Connecticut College Magazine · Winter 2006

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Vedat Gashi ´01

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Vedat Gashi ´01

Vedat Gashi ´01
Vedat Gashi ´01

From SGA to Kosovo´s Ministry of Local Government

By Jordana Gustafson


Shortly after graduating from Seton Hall Law School and just after passing the New York State Bar Exam, Vedat Gashi ’01 headed to Pristina, Kosovo, as a consultant in the office of the country’s prime minister.

Today, he is chief legal advisor to Kosovo’s Ministry of Local Government. As Kosovo anticipates official statehood, one of Gashi’s prime responsibilities is to write the laws that govern the country’s municipalities.

“I was born here and speak the language — so, as a lawyer, when I heard they were writing the laws and setting up the framework for a new country, and they didn’t have enough people to do it, I was very eager to be part of the process.”

It’s an important-sounding title, one hardly expected to belong to someone still in his 20s and less than five years out of an undergraduate program.

“When they asked whether I would be comfortable chairing a meeting in Kosovo, I didn’t hesitate in saying yes,” says Gashi, referring to a high-level government committee on drafting of legislation. “Of course I didn’t mention that the only experience I had was with student government.”

Though he was born in Kosovo in 1978, in a small village just outside the city of Peja, Gashi sees himself as an American. His mother and father — who completed the seventh and eighth grades, respectively — moved the family to New York in the early 1980s in order to find work.

“My boss [Lutfi Haziri, the Kosovo minister of local self-government] once said, ‘Vedat is 99 percent American, but he is one percent Albanian, and it’s that one percent that brought him back.’”

Gashi attended schools in the Bronx and in Westchester, N.Y., before coming to Connecticut College, where he majored in international relations. He says it was at CC that he learned to lead.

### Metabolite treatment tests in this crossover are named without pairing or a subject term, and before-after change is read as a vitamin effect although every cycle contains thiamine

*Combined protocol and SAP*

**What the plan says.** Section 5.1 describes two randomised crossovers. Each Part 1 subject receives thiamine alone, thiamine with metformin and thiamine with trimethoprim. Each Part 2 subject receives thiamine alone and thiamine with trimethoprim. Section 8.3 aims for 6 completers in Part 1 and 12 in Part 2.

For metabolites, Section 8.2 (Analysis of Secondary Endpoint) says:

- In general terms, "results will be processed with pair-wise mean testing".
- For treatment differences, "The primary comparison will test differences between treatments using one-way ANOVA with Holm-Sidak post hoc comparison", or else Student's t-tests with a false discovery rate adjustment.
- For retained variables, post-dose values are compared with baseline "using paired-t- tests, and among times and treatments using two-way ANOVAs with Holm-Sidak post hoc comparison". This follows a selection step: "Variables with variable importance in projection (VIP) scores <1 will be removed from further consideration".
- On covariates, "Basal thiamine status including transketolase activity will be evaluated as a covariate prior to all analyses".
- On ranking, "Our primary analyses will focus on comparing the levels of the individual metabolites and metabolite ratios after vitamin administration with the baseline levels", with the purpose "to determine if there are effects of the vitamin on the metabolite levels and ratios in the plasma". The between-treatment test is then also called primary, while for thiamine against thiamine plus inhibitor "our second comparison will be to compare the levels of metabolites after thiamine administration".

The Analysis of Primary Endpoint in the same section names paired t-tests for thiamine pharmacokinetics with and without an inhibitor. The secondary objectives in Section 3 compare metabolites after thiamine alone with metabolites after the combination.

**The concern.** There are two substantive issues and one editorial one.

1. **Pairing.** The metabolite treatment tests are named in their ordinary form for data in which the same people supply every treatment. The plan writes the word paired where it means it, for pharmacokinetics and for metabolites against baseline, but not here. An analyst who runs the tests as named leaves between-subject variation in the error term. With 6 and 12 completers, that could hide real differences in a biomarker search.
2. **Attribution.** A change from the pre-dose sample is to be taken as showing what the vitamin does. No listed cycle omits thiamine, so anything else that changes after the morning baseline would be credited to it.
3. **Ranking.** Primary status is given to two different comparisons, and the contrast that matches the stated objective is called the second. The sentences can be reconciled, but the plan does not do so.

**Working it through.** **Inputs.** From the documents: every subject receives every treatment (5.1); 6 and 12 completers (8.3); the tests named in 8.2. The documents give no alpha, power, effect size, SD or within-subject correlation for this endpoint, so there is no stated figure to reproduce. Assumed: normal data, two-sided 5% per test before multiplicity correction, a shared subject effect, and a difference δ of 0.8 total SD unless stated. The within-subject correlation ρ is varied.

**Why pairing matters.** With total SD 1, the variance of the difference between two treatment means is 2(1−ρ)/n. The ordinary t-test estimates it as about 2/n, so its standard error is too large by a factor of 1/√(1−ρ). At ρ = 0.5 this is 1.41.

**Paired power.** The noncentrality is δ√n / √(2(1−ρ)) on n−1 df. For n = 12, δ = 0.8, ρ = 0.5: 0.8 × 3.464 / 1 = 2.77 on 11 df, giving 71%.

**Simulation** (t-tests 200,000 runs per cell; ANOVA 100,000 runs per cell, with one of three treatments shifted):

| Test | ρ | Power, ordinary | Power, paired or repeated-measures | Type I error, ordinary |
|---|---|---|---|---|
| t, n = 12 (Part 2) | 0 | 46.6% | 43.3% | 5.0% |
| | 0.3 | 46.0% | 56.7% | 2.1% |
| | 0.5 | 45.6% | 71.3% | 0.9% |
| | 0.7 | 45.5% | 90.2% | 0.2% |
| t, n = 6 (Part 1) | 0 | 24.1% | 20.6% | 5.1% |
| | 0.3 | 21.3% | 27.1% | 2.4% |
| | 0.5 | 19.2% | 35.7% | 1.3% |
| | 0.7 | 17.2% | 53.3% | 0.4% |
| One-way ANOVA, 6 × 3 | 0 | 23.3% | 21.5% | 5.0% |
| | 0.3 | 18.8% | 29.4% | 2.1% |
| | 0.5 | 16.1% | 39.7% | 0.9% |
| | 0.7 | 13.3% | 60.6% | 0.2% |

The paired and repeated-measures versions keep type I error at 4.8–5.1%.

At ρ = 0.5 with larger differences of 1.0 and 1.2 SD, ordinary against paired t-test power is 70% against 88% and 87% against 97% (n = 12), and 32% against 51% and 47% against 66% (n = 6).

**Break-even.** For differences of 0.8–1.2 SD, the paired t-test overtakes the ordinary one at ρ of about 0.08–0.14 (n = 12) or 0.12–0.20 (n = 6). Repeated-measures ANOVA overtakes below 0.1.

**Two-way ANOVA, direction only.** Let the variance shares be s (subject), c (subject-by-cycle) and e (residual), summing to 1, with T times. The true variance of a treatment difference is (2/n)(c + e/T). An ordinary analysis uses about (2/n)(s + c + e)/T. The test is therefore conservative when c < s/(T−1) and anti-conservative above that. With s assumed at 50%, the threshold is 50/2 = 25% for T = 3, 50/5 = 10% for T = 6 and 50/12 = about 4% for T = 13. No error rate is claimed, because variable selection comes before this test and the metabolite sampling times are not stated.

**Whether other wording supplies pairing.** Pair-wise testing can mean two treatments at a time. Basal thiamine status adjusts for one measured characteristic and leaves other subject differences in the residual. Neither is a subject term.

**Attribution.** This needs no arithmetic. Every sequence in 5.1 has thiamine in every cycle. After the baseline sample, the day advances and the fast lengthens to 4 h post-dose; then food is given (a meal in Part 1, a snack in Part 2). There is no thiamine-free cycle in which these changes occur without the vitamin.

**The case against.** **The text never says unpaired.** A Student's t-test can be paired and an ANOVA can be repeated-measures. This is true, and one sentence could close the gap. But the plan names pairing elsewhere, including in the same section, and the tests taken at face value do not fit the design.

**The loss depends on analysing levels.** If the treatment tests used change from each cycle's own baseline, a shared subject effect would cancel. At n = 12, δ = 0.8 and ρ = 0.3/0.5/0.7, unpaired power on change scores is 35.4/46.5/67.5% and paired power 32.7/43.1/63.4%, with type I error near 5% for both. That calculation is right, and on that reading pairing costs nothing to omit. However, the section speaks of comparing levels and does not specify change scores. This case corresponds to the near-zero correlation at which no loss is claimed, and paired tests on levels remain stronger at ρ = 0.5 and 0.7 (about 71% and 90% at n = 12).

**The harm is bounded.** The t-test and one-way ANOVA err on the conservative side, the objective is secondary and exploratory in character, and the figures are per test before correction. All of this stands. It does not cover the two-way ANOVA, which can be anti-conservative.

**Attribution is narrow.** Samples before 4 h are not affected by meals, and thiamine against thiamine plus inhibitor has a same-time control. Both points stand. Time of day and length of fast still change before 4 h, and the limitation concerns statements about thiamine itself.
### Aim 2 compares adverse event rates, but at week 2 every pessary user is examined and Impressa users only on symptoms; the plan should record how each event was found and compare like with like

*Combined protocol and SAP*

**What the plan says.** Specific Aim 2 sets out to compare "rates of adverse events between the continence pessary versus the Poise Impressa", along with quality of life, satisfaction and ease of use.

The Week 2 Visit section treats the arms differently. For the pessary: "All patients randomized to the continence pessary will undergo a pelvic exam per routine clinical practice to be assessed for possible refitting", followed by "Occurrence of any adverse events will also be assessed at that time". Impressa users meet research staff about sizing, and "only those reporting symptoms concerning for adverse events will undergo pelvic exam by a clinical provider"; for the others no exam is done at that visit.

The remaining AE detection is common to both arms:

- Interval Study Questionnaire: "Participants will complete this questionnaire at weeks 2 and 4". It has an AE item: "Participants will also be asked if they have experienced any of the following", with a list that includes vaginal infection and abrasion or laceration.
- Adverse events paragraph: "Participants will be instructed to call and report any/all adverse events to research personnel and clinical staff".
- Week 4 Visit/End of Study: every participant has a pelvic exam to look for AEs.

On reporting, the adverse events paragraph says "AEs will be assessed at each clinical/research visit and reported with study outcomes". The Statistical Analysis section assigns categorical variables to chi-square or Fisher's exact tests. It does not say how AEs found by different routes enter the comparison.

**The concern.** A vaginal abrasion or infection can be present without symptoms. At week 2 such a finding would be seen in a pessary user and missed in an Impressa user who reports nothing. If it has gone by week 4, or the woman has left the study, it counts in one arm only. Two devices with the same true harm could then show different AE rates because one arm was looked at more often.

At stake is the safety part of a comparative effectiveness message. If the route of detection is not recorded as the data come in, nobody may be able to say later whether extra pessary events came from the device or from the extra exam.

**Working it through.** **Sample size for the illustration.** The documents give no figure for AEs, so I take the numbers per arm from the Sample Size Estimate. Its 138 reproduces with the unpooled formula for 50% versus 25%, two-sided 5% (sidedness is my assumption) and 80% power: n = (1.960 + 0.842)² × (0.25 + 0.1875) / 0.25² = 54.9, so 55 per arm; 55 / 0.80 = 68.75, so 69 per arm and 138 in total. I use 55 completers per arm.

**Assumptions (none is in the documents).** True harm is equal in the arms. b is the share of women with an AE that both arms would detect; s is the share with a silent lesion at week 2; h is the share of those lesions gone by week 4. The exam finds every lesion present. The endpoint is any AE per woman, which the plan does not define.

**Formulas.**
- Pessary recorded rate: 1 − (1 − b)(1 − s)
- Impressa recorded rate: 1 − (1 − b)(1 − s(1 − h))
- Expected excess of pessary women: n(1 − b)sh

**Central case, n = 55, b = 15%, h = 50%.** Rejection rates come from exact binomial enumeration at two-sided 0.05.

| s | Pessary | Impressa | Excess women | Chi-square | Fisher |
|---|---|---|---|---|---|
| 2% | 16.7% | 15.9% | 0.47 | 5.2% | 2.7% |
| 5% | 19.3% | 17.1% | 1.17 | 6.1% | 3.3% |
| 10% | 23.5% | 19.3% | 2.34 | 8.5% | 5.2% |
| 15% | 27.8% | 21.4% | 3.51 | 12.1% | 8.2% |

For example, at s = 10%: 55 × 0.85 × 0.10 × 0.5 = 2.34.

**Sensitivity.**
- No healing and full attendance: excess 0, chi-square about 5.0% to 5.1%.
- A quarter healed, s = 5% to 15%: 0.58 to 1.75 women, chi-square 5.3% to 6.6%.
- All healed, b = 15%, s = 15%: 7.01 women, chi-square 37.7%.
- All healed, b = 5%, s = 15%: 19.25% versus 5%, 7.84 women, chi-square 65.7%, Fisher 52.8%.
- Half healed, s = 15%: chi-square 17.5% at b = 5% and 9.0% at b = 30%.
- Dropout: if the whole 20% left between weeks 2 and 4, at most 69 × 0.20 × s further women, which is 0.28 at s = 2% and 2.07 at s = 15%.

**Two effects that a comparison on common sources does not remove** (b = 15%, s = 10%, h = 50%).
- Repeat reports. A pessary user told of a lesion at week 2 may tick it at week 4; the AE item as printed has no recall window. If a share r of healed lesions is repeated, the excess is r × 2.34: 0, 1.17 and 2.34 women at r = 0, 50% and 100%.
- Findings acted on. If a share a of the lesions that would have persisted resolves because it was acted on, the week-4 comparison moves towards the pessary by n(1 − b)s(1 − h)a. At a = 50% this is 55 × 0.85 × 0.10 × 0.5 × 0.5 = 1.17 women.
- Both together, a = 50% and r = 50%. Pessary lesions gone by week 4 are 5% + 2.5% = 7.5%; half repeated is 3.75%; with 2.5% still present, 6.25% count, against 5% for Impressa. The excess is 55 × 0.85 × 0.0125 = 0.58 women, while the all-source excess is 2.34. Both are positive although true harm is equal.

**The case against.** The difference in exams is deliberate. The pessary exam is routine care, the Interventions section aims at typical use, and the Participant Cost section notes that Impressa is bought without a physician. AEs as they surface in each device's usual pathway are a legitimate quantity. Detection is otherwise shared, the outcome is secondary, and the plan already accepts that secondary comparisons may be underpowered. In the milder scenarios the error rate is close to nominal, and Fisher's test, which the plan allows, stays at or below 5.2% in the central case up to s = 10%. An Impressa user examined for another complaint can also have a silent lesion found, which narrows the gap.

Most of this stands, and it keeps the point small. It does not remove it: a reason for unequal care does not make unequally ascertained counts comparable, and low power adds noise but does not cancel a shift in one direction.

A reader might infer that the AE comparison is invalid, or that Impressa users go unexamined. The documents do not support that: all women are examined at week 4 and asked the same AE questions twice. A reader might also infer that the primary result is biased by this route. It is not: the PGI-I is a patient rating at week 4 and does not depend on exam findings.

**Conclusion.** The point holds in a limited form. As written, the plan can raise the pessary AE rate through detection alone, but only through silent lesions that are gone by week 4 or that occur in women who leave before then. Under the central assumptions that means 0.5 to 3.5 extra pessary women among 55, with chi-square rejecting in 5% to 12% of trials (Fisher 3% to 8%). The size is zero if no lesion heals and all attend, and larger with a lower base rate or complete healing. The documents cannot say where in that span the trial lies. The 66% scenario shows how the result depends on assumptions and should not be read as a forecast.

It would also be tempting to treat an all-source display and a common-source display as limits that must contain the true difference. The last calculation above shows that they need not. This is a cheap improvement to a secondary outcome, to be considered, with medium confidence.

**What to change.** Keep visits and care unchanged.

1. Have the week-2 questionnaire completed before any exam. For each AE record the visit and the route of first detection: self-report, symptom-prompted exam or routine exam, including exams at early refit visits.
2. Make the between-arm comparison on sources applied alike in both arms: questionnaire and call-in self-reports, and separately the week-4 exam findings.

“Being the governor of a dorm, leading weekly dorm meetings, being in SGA, and being captain of a sport actually had some real-world impact on me, even though I didn’t realize it at the time.”

Gashi also served as a young alumni trustee after graduation and considers the experience a valuable one. “I still get great advice from some of the people I met on the board.”

The considerations for conducting a meeting are the same, he says, whether you’re discussing new rugby uniforms or small town governance in a new state: you must find a way to get everyone involved, and you must get results.

“I’d be lying if I said I wasn’t enticed by things like title, salary and a nice office,” said Gashi, whose project in Kosovo is funded by the Rockefeller Brothers Fund. “But I feel really fortunate to have a position where I can do something exciting and rewarding that helps other people. You don’t get a lot of situations like this.”

Gashi admits that it is humbling to return to the small village where he was born. “The roads aren’t paved; there is no Internet; schools are in disrepair. ... If my family had stayed, there is no chance I would have gotten the education I did or have the opportunities before me.

“There is that old saying, ‘To whom much is given, much is expected.’ I take that to heart.”


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